Coming Soon: Richmond Shall Not Be Given Up: The Seven Days’ Battles by Doug Crenshaw

Layout 1Last year, we concentrated on getting some Emerging Civil War Series books in the works on the Western Theater. The result: titles on Atlanta and Chattanooga, with titles on Shiloh and Franklin later this year. We have Vicksburg in the works, too.

This year, we’ve turned our attention to 1862, which has been underserved in the ECW canon. Well, no more! We have several 1862-focused books coming out (including the aforementioned Shiloh book). The first to hit the shelves will be Richmond Shall Not be Given Up: The Seven Days’ Battles, June 25-July 1, 1862 by Doug Crenshaw. 

“One of my great passions is trying to help others appreciate the campaigns around Richmond and telling the stories of the soldiers and civilians who were there,” Doug says. “When I saw the ECW book No Turning Back, I thought ‘What a great idea!’ Here was a book that would appeal to visitors and others who didn’t want to dive into a lengthy tome. It had great text and lots of images, and it pulled you in.

“One day the opportunity came to write a book on the Seven Days, and I jumped on it. I loved getting even more in depth on the subject, but even more I was excited to lay out a tour for visitors, providing brief explanations and context for what had happened here. Hopefully it will lead many, including a new generation, to a deeper study. Spending a day walking the fields with Chris Mackowski and Kris White was a definitely a highlight of the whole experience!”

(You can see some of the results of that, “A Day with the Seven Days,” and with several On Location videos: Joe Johnston’s Wounding, Beaver Dam Creek, and Glendale.)

Doug says he’s passionate about getting people to visit the battlefields because that’s how he got hooked on the Civil War. “To some it’s a familiar story. When I was eight years old, my uncle, ‘The General,’ took me to Cold Harbor, and it was a day I have never forgotten,” Doug shares. “Something about those long lines of trenches running through the pine trees moved me in a powerful way that I could not explain.”

Doug didn’t live in Virginia back then, but as fate would have it, many years later his family returned to its Richmond roots. “I read everything I could find about the battlefields surrounding Richmond, and spent many, many days walking the grounds,” he says. “While I have studied the war in depth, and have visited many other battlefields, I have always felt a special kinship with those fields around Virginia’s capital.”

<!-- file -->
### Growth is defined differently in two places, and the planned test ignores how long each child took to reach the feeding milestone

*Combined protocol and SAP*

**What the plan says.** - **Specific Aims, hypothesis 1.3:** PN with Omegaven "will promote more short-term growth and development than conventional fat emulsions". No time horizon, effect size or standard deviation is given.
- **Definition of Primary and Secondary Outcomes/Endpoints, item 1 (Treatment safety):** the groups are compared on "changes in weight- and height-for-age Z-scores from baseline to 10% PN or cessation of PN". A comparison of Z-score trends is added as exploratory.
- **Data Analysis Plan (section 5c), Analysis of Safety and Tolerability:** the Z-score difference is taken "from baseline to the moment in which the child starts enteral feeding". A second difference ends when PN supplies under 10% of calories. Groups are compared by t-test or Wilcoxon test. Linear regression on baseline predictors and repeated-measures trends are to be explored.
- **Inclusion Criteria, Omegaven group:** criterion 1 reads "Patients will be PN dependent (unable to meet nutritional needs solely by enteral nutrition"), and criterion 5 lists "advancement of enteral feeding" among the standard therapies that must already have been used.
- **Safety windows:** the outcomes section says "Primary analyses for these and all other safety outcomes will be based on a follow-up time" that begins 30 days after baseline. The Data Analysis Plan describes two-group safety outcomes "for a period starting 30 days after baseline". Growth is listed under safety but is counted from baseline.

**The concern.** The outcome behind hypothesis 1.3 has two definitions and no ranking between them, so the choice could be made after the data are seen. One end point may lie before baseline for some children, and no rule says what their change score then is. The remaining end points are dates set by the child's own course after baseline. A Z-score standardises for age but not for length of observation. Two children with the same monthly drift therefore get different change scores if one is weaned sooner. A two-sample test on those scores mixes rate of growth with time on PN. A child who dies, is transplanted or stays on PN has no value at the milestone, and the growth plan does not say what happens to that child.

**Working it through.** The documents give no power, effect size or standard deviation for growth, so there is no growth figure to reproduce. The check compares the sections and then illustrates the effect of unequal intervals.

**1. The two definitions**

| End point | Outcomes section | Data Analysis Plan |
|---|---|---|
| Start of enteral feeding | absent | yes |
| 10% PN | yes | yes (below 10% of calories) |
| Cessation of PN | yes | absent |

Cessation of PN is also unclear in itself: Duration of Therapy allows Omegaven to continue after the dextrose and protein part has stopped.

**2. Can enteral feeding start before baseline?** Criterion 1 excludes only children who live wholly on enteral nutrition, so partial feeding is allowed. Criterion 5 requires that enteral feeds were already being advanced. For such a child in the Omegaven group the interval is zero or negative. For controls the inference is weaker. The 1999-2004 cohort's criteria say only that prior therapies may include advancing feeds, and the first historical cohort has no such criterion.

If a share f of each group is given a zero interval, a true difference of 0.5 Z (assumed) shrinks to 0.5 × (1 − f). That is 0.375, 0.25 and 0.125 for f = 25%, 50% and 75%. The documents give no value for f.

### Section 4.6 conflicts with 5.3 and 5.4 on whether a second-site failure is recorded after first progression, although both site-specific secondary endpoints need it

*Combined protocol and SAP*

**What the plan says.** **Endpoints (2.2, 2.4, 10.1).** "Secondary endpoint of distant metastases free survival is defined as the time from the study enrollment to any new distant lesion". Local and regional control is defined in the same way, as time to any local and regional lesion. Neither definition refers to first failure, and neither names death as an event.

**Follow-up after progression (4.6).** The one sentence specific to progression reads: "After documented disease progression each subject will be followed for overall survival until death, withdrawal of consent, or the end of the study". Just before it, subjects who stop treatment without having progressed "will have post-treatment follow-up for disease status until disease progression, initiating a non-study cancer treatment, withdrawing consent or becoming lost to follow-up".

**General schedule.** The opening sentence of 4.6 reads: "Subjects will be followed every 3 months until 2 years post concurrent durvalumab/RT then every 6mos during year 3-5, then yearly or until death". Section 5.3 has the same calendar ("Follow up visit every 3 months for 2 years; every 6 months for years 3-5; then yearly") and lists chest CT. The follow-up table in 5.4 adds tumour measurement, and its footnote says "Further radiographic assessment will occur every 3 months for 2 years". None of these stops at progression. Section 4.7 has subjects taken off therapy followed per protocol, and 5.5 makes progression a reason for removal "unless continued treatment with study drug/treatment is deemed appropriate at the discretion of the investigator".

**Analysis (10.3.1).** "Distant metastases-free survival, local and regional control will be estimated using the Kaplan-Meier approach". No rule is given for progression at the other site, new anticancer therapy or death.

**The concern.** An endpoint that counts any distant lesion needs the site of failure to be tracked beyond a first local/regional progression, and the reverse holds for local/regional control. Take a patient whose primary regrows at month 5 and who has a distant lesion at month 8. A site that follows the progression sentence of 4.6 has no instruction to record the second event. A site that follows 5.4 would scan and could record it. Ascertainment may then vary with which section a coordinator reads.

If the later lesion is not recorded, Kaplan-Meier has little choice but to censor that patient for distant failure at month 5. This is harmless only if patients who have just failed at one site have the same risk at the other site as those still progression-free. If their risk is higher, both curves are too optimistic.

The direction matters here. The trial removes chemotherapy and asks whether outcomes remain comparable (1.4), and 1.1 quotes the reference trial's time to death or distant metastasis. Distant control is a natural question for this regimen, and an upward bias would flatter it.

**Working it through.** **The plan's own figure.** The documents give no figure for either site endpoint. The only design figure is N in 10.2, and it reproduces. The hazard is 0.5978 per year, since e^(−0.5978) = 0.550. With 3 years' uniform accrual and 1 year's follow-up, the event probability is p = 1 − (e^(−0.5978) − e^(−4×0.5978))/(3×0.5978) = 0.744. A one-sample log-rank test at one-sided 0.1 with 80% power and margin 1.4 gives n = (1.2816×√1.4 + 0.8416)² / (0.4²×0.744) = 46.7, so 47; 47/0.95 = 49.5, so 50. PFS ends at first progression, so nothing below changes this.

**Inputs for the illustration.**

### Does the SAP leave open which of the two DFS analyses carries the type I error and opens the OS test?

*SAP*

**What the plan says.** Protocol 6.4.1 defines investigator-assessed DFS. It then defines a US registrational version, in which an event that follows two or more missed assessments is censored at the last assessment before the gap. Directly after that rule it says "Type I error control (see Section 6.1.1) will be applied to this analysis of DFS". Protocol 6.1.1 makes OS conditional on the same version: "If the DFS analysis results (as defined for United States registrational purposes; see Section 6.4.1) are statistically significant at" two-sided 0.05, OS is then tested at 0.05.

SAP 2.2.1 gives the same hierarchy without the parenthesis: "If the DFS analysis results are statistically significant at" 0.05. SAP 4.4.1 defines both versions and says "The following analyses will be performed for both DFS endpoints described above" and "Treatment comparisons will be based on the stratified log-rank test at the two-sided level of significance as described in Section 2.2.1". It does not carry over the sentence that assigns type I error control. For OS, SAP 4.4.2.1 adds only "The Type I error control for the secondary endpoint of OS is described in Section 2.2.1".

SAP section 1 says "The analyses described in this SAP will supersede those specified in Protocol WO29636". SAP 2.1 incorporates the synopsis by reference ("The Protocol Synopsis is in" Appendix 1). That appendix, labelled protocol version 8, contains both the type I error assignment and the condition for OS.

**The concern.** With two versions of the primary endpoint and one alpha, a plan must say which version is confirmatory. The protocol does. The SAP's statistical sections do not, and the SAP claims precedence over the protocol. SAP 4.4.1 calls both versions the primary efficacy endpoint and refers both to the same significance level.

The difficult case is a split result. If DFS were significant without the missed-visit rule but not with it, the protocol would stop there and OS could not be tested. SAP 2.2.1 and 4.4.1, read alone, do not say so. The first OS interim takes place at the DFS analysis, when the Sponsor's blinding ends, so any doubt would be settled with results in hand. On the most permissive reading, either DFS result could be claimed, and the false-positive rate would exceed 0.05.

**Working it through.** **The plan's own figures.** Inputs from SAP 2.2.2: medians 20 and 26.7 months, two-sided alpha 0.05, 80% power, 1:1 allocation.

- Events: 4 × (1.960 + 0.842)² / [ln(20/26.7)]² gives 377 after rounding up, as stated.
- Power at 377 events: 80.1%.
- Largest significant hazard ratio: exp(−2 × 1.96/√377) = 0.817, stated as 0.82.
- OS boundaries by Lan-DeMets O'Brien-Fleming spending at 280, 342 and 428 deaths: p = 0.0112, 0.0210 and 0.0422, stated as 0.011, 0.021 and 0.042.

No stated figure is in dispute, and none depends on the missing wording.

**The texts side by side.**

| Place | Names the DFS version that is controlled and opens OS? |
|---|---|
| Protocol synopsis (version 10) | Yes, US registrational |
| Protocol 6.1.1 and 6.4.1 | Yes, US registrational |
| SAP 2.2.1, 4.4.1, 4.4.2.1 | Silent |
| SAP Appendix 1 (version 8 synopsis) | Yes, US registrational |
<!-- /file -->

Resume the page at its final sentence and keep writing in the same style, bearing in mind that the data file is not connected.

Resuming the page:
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From the back cover:

In the spring of 1862, the largest army ever assembled on the North American continent landed in Virginia, on the peninsula between the James and York Rivers, and proceeded to march toward Richmond. Between that army and the capital of the Confederate States of America, an outnumbered Confederate force did all in its feeble power to resist—but all it could do was slow, not stop, the juggernaut.

To Southerners, the war, not yet a year old, looked lost. The Confederate government prepared to evacuate the city. The citizenry prepared for the worst.

And then the war turned.

During battle at a place called Seven Pines, an artillery shell wounded Confederate commander Gen. Joseph E. Johnston. His replacement, Gen. Robert E. Lee, stabilized the army, fended off the Federals, and then fortified the capital. “Richmond must not be given up!” he vowed, tears in his eyes. “It shall not be given up!”

Federal commander Maj. Gen. George B. McClellan, confident of success, found himself unexpectedly hammered by a newly aggressive, newly emboldened foe. For seven days, Lee planned ambitious attacks and launched them, one after another, hoping not just to drive Federals from the gates of Richmond but to obliterate them entirely.

In Richmond Shall Not Be Given Up, historian Doug Crenshaw follows a battle so desperate that, ever-after, soldiers would remember that week simply as The Seven Days.

McClellan reeled. The tide of war turned. The Army of Northern Virginia was born.

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About the Author:

Doug Crenshaw, a longtime volunteer for Richmond National Battlefield, leads tours of the battlefields around the former Confederate capital. A member of the Richmond Civil War Roundtable, he has written books on Glendale and Fort Harrison, and he blogs for Emerging Civil War (

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